Advanced Search
MyIDEAS: Login

Inflation Forecast Targeting: Implementing and Monitoring Inflation Targets

Contents:

Author Info

  • Lars E. O. Svensson

Abstract

Inflation targeting is shown to imply inflation forecast targeting: the central bank's inflation forecast becomes an explicit intermediate target. Inflation forecast targeting simplifies both implementation and monitoring of monetary policy. The weight on output stabilization determines how quickly the inflation forecast is adjusted towards the inflation target. Money growth or exchange rate targeting is generally inferior to inflation targeting and leads to higher inflation variability. Commitment to commitment to

Download Info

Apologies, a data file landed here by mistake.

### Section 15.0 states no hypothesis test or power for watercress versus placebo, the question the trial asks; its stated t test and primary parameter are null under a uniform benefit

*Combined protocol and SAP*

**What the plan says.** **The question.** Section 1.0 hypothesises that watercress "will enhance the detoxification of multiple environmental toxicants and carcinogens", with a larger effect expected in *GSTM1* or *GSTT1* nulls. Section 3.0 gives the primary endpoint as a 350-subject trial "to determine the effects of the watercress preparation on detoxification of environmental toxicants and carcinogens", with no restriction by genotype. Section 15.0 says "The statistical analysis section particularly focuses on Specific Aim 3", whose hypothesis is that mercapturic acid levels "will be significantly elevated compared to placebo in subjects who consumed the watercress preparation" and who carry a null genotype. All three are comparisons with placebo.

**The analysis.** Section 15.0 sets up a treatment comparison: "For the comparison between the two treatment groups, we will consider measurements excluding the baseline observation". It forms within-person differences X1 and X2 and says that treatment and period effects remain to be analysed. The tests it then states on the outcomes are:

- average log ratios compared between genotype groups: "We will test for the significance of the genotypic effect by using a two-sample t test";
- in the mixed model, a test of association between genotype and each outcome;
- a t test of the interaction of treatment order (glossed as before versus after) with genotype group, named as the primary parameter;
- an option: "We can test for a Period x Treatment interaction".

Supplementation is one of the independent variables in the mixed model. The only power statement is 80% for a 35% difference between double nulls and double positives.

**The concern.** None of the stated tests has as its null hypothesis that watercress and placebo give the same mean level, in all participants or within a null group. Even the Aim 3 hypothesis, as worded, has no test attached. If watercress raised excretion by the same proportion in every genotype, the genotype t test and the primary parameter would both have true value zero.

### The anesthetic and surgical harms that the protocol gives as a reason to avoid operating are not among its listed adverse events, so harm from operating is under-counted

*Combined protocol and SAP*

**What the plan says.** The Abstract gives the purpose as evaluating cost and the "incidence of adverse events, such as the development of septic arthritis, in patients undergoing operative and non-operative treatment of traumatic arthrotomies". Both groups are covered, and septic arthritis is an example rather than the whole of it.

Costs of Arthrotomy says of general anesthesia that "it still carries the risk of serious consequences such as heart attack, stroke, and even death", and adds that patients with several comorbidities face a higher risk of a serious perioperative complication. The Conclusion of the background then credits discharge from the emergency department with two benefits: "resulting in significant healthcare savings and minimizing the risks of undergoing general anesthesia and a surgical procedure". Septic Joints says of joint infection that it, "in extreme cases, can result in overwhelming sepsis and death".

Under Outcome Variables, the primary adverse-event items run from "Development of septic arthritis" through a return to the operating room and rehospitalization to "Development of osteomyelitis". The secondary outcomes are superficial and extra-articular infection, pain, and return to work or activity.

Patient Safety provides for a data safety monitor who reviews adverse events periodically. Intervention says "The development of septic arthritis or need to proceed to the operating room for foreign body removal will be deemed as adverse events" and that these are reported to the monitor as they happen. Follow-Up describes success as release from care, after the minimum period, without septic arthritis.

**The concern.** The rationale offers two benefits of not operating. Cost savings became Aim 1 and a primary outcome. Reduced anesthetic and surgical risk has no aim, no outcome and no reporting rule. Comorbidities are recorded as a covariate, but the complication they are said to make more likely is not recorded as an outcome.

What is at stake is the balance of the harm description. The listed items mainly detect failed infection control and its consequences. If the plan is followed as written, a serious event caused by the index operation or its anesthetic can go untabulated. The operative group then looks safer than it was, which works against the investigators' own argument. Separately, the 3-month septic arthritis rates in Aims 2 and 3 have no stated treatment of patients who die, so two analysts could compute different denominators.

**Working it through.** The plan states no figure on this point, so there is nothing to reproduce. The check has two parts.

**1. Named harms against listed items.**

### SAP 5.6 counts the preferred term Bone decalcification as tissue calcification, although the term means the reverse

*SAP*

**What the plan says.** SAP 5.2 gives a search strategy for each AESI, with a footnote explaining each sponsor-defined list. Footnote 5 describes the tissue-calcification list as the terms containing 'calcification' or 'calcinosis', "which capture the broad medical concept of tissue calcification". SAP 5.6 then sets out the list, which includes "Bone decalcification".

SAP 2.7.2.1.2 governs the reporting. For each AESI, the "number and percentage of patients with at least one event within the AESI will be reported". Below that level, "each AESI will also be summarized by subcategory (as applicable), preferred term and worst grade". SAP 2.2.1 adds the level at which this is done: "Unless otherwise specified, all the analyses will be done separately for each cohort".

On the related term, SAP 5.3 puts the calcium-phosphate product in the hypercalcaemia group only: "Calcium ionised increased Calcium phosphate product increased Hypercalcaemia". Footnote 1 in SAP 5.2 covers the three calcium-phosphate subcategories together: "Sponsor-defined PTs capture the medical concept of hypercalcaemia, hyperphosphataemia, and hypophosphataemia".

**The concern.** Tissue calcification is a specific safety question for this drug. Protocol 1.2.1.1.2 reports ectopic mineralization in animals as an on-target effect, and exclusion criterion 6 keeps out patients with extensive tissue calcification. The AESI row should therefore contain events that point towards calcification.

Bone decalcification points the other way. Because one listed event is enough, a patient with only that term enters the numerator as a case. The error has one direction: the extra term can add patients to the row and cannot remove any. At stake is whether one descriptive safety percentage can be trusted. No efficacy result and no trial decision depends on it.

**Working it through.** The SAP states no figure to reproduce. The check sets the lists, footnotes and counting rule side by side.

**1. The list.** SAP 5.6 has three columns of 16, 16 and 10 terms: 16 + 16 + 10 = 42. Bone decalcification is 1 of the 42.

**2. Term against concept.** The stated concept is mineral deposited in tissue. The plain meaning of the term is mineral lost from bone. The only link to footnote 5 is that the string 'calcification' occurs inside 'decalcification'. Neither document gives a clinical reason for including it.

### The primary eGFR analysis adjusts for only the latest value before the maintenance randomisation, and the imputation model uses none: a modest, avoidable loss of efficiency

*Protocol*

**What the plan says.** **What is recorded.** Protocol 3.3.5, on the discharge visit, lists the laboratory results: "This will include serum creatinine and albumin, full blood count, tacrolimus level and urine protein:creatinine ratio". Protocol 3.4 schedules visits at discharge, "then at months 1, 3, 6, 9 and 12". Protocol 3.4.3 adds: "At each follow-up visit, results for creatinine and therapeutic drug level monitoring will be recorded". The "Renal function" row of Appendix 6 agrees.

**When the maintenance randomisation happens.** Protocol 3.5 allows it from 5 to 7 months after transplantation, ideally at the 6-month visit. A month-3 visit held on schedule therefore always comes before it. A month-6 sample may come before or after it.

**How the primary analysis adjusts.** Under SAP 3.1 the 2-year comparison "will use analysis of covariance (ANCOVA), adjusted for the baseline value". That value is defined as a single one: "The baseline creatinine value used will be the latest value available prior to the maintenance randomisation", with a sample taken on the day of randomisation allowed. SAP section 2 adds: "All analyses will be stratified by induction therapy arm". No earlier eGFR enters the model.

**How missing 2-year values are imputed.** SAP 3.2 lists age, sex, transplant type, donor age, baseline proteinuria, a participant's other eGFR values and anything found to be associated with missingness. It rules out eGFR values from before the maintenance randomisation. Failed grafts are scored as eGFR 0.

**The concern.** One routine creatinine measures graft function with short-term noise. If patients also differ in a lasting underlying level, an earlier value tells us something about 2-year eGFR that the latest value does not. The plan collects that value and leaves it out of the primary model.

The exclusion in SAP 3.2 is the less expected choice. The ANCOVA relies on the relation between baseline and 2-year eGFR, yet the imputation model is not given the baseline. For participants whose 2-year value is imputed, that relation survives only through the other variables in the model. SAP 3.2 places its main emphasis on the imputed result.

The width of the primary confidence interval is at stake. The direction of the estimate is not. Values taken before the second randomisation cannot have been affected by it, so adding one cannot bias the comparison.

If you experience problems downloading a file, check if you have the proper application to view it first. In case of further problems read the IDEAS help page. Note that these files are not on the IDEAS site. Please be patient as the files may be large.
File URL: http://www.nber.org/papers/w5797.pdf
Download Restriction: no

Bibliographic Info

Paper provided by National Bureau of Economic Research, Inc in its series NBER Working Papers with number 5797.

as in new window
Length:
Date of creation: Oct 1997
Date of revision:
Handle: RePEc:nbr:nberwo:5797

Note: IFM ME
Contact details of provider:
Postal: National Bureau of Economic Research, 1050 Massachusetts Avenue Cambridge, MA 02138, U.S.A.
Phone: 617-868-3900
Email:
Web page: http://www.nber.org
More information through EDIRC

Related research

Keywords:

Other versions of this item:

Find related papers by JEL classification: